Secured Creditor Goes Down In Flames - Spitfire Corporation Limited (In Liquidation)

In the recent decision of In the matter of Spitfire Corporation Limited (in liquidation) and Aspirio Pty Ltd (in liquidation) [2022] NSWSC 340, the Supreme Court of New South Wales considered whether research and development tax incentive refunds (R&D Refunds) paid to Spitfire Corporation Limited (in liquidation) (Spitfire) while it was in external administration were circulating assets under the Personal Property Securities Act 2009 (Cth) (PPSA) and therefore available to pay priority employee claims.

While the statutory entitlements to the R&D Refunds arose prior to Spitfire being placed into external administration, the relevant tax returns were only lodged and the R&D Refunds were only received by the administrators and liquidators after Spitfire went into external administration.  The secured creditor, Resilient Investment Group Pty Ltd (Resilient) argued that the R&D Refunds were not property of the company at the appointment date, were not personal property within the meaning of the PPSA, and were not circulating assets.

The liquidators of Spitfire (Liquidators) subsequently applied for directions under section 90-15 of the Insolvency Practice Schedule (IPS) to the Corporations Act 2001 (Cth) (Act) that they would be justified in (amongst other things) treating the R&D Refunds as circulating assets available to pay priority employee claims.

Background

Spitfire was the parent company of the Spitfire Group, which carried on the business of developing and acquiring wealth management and share analysis technology platforms.  As part of this business, Spitfire carried out research and development activities that qualified it to receive a research and development tax offset from the Commissioner of Taxation (ATO) at the end of each financial year.

In April 2019, Spitfire entered into a secured funding arrangement with Resilient pursuant to which Spitfire granted Resilient a security interest over all of its present and after acquired property.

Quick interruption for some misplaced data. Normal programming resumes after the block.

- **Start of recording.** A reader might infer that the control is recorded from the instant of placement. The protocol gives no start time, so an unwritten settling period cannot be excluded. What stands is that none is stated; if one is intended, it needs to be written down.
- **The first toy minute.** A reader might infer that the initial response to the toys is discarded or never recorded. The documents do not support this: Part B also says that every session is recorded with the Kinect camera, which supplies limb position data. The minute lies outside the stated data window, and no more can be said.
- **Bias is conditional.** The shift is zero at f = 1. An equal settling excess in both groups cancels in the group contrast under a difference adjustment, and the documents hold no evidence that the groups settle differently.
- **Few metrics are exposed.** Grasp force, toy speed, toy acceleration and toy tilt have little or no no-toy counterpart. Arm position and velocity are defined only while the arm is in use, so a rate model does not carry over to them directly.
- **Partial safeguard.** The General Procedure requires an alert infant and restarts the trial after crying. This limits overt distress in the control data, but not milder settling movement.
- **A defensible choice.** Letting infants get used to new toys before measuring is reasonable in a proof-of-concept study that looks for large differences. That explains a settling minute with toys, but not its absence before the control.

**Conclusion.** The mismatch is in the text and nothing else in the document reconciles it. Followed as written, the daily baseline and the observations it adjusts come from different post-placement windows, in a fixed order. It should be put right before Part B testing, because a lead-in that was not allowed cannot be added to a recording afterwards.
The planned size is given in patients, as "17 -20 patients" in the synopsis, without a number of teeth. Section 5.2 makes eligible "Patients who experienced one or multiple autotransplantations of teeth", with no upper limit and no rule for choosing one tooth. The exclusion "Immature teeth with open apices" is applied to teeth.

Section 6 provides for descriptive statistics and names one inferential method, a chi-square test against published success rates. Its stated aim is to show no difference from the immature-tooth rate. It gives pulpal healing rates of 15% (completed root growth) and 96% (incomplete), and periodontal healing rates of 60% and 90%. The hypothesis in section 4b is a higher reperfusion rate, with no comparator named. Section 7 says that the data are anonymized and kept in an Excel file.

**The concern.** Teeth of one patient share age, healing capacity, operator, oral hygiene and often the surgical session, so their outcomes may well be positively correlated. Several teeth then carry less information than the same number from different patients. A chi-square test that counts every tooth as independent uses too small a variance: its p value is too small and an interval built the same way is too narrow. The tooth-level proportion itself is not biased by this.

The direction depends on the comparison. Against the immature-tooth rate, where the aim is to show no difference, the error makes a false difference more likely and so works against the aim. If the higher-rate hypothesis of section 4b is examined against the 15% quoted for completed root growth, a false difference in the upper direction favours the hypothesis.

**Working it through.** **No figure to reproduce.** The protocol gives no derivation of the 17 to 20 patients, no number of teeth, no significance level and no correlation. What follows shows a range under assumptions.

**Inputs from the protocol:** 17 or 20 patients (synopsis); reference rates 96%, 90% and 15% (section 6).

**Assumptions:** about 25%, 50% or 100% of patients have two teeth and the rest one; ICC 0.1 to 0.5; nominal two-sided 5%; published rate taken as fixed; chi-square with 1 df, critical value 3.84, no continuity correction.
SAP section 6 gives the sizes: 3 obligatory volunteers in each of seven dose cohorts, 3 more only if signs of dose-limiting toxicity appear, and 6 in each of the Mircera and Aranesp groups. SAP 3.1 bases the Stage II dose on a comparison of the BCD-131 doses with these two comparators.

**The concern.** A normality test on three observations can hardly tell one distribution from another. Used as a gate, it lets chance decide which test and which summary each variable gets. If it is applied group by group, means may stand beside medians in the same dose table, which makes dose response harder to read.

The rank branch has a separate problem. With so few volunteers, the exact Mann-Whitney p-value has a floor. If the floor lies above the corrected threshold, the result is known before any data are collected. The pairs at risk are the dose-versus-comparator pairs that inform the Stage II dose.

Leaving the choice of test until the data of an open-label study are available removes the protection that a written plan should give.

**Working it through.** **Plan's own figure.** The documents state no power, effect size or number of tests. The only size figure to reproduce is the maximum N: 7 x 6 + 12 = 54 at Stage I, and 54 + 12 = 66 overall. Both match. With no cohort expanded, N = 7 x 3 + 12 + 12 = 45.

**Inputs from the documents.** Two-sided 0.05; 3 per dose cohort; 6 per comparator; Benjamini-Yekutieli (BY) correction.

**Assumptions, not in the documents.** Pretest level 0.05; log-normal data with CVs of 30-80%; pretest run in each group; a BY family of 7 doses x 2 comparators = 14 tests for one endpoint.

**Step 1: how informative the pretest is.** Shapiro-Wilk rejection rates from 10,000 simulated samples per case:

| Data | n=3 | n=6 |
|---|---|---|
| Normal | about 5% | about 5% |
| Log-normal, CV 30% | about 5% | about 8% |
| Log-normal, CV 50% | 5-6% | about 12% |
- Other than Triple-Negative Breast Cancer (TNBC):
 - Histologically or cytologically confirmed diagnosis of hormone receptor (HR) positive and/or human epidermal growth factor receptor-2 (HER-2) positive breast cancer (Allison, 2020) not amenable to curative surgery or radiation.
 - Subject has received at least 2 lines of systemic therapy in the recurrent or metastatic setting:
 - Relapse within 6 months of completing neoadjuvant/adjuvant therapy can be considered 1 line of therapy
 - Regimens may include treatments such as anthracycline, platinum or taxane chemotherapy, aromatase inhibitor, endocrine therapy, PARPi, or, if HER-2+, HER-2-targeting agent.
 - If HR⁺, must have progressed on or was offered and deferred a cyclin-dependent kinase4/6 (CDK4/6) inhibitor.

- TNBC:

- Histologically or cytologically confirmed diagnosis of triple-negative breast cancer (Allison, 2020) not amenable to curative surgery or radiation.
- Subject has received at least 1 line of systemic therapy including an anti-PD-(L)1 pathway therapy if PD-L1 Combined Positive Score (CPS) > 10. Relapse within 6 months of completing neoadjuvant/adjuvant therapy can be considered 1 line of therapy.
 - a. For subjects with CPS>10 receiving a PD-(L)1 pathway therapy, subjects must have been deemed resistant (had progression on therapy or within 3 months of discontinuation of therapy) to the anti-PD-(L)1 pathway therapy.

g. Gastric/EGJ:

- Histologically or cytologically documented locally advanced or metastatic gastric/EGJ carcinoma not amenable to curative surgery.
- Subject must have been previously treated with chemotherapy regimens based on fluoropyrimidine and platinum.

On 7 August 2020 (the Appointment Date) Spitfire and a number of its subsidiaries were placed into administration.  On 4 November 2020, these same companies executed a deed of company arrangement (DOCA).  However, on 19 February 2021, the creditors of those companies resolved that the DOCA be terminated, and the companies subsequently went into liquidation.

In the course of the administration of Spitfire, on 17 August 2020, the Liquidators (in their capacity as administrators) caused Spitfire to lodge its income tax return for the financial year ended 30 June 2019.  The refund for FY19 was received by the Liquidators on 11 April 2021.  The Liquidators then caused Spitfire to lodge its income tax return for the financial year ended 30 June 2020 on 25 August 2021.  The refund for FY 2020 was received by the Liquidators on 31 August 2021.

The refunds for FY19 and FY20, which together made up the R&D Refunds, came to approximately $2m and were the only available assets in the liquidation of Spitfire.

After the deduction of the Liquidators’ approved remuneration, the remaining balance of the R&D Refunds was approximately $1.45m, in circumstances where Spitfire had remaining secured debt of $1m owed to Resilient, potentially up to $2.5m in employee claims, and a further $3m in unsecured trade and related party creditors.